Yet when we’re asked if we regret the decision to have the surgery, most of say it was a good decision. When asked if we feel the surgery may have harmed us, we’re inclined to say no.

“On the surface it looks like the world is in order,” says leading urologist Claus Roehrborn, professor and chairman of the department of urology at the University of Texas.

But in fact it’s not. Here’s why…

On being wise after the event


Been thinking about the benefits of hindsight, of being wise after the event.

We tend to discount rear-view wisdom, probably because it’s freely available and arrives too late to be useful.

Foresight, on the other hand, is much more valuable, right?

Foresight draws on our emotional intelligence and our understanding of the facts at hand to assess possible outcomes and decide accordingly. It’s a close as we can get to predicting the future.

Anthony LaPaglia does a great job of playing sad, middle-aged Frank in the just-released Australian film, A Month of Sundays. He’s broken-up with his wife,  his son can’t seem to bear him, and he’s a real estate agent (doing nothing but adding cost to something he’s not produced).

He’s aware of what’s gone wrong in his life, he lives each day in the shadow of his mistakes, and there’s nothing, absolutely nothing, he can do about it.

Until he tells another man what he’s learnt from botching a life-changing event. The man he’s talking to is about to go through the same thing. “I’m telling you, mate, if you don’t get this right, it will come back and bite you.”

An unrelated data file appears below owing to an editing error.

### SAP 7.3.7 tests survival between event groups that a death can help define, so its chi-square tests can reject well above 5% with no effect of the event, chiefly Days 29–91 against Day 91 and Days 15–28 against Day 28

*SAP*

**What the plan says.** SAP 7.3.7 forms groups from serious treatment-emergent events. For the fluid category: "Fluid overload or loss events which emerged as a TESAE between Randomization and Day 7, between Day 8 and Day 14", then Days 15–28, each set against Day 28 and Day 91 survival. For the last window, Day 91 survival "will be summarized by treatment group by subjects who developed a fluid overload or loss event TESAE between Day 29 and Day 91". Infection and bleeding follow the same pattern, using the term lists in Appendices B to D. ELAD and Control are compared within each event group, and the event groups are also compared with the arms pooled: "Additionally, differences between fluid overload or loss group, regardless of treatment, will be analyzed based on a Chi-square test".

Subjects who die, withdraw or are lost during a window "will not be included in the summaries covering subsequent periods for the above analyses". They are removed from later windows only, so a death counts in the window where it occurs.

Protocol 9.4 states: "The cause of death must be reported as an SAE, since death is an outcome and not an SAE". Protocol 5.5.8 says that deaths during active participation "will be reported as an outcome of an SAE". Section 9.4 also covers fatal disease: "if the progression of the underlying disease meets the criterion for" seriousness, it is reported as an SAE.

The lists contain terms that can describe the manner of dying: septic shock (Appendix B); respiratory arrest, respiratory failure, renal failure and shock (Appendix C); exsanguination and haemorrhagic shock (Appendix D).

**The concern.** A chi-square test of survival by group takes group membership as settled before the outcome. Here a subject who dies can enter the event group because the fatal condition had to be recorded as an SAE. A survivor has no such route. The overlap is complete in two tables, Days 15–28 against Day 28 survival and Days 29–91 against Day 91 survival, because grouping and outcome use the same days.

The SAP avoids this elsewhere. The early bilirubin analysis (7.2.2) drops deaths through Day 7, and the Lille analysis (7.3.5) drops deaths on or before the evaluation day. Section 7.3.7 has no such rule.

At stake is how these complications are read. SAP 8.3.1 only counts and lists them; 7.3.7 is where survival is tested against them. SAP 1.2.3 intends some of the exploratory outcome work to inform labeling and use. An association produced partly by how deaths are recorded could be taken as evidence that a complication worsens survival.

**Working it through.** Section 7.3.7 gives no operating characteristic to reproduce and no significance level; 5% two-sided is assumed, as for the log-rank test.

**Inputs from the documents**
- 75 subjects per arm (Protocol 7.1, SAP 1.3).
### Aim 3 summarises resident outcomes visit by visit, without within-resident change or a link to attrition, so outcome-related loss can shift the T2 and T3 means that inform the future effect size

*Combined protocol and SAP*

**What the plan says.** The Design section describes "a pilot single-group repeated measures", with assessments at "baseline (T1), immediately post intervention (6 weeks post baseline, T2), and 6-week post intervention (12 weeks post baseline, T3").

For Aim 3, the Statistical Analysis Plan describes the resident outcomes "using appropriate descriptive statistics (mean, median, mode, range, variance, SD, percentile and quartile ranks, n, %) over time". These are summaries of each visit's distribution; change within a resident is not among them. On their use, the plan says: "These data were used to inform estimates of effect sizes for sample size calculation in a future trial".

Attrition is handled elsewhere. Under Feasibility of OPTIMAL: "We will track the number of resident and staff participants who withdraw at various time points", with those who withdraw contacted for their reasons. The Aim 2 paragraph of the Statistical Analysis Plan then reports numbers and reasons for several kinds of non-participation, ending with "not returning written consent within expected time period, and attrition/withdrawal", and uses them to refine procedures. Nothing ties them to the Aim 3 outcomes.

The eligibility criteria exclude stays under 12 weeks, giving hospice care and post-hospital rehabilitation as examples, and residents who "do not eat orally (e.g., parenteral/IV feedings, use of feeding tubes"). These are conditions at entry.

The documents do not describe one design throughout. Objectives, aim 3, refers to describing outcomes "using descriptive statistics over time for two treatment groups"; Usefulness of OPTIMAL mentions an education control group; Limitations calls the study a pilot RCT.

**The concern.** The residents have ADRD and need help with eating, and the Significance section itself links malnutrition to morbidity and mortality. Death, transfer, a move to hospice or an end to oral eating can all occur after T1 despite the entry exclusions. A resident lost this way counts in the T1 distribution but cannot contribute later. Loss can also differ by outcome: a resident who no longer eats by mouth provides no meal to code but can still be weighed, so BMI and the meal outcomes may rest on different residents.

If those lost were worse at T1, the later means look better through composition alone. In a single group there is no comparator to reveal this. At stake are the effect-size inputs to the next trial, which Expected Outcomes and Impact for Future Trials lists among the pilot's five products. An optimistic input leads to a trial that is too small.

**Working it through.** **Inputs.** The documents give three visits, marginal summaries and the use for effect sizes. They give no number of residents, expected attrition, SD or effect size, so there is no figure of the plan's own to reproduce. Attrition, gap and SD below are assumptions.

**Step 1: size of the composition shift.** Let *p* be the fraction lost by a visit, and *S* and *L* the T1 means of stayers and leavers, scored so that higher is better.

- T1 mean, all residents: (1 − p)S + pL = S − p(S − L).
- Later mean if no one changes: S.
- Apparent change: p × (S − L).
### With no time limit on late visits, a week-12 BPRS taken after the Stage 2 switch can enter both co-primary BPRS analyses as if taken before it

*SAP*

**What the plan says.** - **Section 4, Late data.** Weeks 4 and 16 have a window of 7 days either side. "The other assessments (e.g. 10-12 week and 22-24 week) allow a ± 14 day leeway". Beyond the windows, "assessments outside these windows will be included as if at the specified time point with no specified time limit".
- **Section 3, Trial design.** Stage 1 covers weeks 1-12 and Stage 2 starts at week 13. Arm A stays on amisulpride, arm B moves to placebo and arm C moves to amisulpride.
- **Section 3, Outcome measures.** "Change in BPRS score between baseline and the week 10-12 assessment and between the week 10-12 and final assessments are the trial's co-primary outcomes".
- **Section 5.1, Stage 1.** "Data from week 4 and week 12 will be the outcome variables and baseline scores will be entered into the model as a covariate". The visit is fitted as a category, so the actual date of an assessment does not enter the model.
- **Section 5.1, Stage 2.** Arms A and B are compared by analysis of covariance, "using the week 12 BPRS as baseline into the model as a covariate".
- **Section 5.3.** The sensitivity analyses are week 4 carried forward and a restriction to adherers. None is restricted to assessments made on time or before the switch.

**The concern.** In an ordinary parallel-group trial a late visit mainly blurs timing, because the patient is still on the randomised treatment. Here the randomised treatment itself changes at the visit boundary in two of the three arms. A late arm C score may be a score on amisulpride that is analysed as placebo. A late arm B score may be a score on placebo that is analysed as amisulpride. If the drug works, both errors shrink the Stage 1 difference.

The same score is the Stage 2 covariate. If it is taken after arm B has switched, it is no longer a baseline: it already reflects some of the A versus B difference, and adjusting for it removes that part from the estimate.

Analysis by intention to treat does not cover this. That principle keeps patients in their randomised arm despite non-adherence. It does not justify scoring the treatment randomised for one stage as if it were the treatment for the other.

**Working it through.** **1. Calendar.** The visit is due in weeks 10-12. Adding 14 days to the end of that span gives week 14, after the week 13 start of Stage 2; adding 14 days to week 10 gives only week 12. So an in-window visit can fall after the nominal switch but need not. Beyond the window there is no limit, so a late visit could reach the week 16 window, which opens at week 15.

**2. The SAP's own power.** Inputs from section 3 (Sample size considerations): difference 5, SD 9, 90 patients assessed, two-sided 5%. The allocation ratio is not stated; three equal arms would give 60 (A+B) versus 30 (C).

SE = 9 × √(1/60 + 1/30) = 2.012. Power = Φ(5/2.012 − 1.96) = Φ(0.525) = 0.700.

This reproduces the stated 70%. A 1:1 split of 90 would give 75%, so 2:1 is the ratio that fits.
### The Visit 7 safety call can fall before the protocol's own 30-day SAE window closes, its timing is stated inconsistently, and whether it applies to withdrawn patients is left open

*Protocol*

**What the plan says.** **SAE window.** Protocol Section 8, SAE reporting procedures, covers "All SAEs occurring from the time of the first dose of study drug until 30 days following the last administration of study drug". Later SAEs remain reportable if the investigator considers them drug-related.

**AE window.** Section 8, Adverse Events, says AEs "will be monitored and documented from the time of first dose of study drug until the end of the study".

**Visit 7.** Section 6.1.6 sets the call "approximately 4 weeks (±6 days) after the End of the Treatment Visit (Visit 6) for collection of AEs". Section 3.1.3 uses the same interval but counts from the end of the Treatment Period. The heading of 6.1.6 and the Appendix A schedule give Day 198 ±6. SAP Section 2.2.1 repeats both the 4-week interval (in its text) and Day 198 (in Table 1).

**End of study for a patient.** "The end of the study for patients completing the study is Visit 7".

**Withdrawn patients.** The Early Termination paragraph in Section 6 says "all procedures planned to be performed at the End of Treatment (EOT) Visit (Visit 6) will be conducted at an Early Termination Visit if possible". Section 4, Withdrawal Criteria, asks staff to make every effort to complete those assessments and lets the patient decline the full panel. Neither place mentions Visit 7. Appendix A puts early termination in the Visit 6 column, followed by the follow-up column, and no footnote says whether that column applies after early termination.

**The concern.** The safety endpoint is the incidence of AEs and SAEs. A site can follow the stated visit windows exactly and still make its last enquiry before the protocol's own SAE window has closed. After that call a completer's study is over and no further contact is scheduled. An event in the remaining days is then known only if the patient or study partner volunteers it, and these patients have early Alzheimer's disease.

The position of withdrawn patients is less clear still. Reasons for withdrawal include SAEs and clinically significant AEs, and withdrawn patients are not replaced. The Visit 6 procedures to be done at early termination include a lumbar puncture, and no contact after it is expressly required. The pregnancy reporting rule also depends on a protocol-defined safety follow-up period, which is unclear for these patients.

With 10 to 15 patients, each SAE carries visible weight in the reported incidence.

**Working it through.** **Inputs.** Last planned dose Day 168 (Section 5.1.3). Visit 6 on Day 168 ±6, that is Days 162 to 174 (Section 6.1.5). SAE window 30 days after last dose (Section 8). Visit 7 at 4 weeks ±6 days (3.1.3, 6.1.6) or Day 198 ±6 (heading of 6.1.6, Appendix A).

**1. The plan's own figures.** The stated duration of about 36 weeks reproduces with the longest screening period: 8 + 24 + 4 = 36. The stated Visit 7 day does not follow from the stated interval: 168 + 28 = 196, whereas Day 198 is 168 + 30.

Frank shares what he knows. And in doing so, he uncovers the value of hindsight and lightens the load of sadness, for both men.

OK. It’s a mid-life crisis movie. It’s gotta have something like that to leaven the mix.

But the thing is, Frank’s hindsight works as a narrative device and as well as a moment of insight, which is just as good as foresight. If we can’t predict the future, we can at least illuminate the present.

I switch my phone on after the movie finishes. There’s a message from the admissions nurse who checked me in for surgery almost a year ago. She wants to know how I am.

I want to call back and say I feel shite. That I wish this had never happened and I want my old life back.

‘Oh well,’ I imagine her saying. ‘At least you’re not dead.’

And I’d have to agree, she’s got a point.







The daily grind and how to beat it


It’s not possible to write about Body Electric without raising eyebrows, without risk.

Because as soon as you say, or write, the words “erotic massage” a whole suite of judgements jump into our head. Or at least they did into mine.

Hippy shit. Psycho babble. Key parties, pervy pooves and creepy crap. And that’s just for starters.